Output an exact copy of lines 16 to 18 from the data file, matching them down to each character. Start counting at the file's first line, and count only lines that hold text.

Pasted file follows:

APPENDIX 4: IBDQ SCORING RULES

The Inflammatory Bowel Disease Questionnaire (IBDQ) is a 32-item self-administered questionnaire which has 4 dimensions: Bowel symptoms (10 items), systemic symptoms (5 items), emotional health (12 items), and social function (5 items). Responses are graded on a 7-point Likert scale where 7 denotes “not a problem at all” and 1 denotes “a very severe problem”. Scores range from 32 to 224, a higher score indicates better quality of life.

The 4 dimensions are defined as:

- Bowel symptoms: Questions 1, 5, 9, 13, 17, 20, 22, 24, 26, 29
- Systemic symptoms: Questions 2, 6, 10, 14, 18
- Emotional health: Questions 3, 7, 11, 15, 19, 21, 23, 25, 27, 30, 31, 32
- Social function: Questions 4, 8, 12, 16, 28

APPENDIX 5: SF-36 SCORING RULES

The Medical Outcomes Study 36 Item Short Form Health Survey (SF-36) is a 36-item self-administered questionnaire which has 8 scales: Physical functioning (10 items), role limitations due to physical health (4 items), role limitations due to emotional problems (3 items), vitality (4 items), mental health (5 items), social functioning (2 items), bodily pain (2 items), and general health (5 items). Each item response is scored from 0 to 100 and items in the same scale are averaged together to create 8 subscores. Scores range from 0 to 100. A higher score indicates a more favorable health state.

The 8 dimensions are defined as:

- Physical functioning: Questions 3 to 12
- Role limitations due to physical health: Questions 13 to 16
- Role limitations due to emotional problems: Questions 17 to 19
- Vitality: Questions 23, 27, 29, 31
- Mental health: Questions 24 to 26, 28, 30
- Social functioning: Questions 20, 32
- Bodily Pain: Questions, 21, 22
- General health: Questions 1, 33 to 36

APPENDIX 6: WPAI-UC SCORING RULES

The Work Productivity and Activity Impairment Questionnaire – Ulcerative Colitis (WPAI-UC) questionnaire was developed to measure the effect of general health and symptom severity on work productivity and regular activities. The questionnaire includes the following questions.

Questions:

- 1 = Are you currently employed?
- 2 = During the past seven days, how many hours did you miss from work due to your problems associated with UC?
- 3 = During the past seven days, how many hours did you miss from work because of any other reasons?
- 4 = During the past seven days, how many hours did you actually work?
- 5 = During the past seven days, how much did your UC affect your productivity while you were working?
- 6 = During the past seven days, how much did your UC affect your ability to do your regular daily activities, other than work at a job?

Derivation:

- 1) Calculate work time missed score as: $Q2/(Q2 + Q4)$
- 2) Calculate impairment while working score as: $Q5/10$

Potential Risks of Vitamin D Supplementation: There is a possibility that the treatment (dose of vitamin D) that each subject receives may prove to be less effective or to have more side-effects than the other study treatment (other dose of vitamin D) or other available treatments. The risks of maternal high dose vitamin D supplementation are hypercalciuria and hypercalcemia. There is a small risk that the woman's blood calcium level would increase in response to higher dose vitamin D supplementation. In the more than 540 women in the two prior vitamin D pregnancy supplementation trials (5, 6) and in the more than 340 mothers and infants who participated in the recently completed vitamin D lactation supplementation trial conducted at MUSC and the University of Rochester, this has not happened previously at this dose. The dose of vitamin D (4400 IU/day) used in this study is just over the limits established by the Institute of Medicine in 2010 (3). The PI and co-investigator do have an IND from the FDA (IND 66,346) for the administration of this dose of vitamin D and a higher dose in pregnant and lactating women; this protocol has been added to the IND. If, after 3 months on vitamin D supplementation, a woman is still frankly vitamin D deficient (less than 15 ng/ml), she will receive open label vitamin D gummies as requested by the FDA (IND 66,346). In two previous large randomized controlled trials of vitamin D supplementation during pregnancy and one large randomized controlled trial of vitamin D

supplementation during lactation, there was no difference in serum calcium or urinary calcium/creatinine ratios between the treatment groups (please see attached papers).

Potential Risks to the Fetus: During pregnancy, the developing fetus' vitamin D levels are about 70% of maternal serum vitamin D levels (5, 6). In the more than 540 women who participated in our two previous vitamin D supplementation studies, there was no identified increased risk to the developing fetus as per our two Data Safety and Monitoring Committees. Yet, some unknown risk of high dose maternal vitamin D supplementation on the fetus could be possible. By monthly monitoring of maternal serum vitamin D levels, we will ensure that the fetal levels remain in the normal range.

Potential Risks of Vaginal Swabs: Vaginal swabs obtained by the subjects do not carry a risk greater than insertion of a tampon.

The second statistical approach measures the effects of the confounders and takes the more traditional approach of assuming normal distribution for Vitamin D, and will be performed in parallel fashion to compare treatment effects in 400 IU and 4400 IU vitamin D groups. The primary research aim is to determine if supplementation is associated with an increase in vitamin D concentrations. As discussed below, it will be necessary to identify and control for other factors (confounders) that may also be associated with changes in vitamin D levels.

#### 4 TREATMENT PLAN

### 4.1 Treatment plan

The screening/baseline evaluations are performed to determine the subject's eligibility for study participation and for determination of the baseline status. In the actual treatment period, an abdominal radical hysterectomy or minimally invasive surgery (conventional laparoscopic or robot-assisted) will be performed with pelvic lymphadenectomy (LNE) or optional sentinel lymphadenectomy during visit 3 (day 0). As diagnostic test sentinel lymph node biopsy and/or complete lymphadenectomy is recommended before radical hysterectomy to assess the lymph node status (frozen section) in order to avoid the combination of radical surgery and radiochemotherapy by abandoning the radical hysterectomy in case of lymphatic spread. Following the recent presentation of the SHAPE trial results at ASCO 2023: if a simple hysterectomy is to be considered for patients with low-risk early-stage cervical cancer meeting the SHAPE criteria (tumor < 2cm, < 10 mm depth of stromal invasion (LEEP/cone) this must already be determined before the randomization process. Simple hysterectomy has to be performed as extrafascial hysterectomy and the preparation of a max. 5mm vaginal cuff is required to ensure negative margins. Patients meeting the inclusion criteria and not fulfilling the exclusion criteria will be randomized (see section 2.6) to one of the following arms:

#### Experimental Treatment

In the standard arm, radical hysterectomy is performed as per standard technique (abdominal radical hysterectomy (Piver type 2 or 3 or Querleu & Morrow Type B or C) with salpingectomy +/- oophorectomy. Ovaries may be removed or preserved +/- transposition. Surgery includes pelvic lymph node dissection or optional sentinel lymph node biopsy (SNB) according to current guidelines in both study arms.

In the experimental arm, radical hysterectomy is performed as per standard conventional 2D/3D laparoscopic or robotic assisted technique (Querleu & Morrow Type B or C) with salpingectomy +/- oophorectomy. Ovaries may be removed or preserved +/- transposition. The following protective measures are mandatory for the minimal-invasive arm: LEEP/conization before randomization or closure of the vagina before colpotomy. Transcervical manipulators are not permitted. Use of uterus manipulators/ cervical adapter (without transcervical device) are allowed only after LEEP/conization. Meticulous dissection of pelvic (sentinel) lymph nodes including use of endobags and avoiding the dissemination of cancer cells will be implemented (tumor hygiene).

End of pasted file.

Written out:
- Social functioning: Questions 20, 32
- Bodily Pain: Questions, 21, 22
- General health: Questions 1, 33 to 36